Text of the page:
Review Summary: Bibio paints in watercolors.
Who would’ve thought? English producer Stephen Wilkinson aka Bibio releases another album that bears little resemblance to any that came before. In case you missed the obvious, it comes with a handy signal: Mind Bokeh
, his sixth album, is named after that particular photographic phenomenon of the blur, a singular aesthetic which goes hand in hand with Wilkinson’s genre-bending tendencies. “Folktronica” is a terrible term, but with 2009’s Ambivalence Avenue
Wilkinson was well on his way to abandoning any and all genre tags. Mind Bokeh
, thankfully, makes it even harder to pigeonhole the eclectic producer, running the gamut as it does from soothing chillwave to electric jazz-lounge to jangly funk. Describing Mind Bokeh
is an exercise in futility itself – those adjectives I just threw up are about as handy to understanding Bibio as a catchall term as horrific as “electronica” is.
No, Mind Bokeh
is much more about the feeling in the moment, the way opener “Excuses” slowly builds itself up through an ominous glitch rhythm before deconstructing into a proper jam, or how “Anything New” calls to mind the sounds and sights of summer better than anything I’ve heard all year. Bibio has a truly masterful ability to slide from melody to hook and then all back again through a different prism, seemingly effortlessly. Nowhere is this more apparent than “Pretentious,” which bleeds together all of Bibio’s wonderfully disparate sounds into a cocktail of dark instrumentals, slow motion funk, and Destroyer-esque retro jazz saxophone. It’s as colorful as it sounds, and it makes for an album where one can never quite know what to expect next.
Even Wilkinson doesn’t know what to expect next, evidently: “Take Off Your Shirt,” a nod to Thin Lizzy but one that comes off more like a poor man’s Phoenix rip off, sounds absolutely nothing like anything that comes before and after, and the record’s flow suffers a bit for it. Neither does Mind Bokeh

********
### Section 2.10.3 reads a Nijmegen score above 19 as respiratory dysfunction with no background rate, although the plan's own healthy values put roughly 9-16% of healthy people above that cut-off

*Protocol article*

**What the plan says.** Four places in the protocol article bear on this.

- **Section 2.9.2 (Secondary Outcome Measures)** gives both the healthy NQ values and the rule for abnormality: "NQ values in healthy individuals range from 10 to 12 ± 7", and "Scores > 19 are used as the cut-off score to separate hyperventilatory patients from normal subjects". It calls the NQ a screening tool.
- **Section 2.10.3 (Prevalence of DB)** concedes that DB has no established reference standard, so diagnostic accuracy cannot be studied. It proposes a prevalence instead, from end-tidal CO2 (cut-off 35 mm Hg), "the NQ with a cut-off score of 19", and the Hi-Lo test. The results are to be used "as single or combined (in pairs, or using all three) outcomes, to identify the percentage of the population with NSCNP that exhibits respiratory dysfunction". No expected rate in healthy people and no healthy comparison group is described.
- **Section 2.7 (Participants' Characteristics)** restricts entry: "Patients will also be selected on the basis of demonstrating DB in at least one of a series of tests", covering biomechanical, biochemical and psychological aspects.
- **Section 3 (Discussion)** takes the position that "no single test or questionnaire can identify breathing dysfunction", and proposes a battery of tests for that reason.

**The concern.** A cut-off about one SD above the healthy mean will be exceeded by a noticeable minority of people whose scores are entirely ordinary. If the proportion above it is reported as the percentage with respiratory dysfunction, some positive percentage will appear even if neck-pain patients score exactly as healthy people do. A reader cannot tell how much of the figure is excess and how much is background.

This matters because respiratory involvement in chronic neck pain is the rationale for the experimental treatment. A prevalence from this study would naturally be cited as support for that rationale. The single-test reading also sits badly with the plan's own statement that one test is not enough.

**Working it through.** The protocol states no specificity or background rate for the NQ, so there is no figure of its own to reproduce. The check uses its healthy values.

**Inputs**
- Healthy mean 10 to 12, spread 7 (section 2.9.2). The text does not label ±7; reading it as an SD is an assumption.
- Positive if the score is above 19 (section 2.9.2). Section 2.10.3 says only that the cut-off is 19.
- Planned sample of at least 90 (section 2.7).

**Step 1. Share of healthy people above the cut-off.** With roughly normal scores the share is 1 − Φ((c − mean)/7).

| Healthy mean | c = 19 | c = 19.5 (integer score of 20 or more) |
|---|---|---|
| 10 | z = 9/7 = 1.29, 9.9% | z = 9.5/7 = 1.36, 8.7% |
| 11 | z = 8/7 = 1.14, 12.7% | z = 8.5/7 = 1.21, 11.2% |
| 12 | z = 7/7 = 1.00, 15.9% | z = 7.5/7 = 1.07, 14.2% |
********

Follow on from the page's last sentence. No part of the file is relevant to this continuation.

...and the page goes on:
proffer up anything as terrific as “Fire Ant” from Ambivalence Avenue
, but neither does it need to. Mind Bokeh
is content to be that comedown album from the summer party, perfectly happy to let something like “Light Seep,” which sounds like the ideal soundtrack to a ‘70s porno (this is a good thing), cozy up to the soulful harmonies on “Wake Up!” and the twisted rhythms and looped guitar sample of “Artists’ Valley.” Nowhere is this more obvious than on the final track, a skittering six-minute opus through Bibio’s washed-out soundscapes. Crackled samples and increasingly complicated loops are tossed and turned amidst a sea of fuzz, a stunning reminder of the simplicity of letting the music speak for itself. “St. Christopher” is a bit of a microcosm of the album as a whole, the one track that best symbolizes the bokeh of the title and the musical blur that pervades Mind Bokeh
and the rest of Bibio’s discography. It’s also a reminder never to predict where Wilkinson is going to go next, because you’ll probably just end up looking like a fool.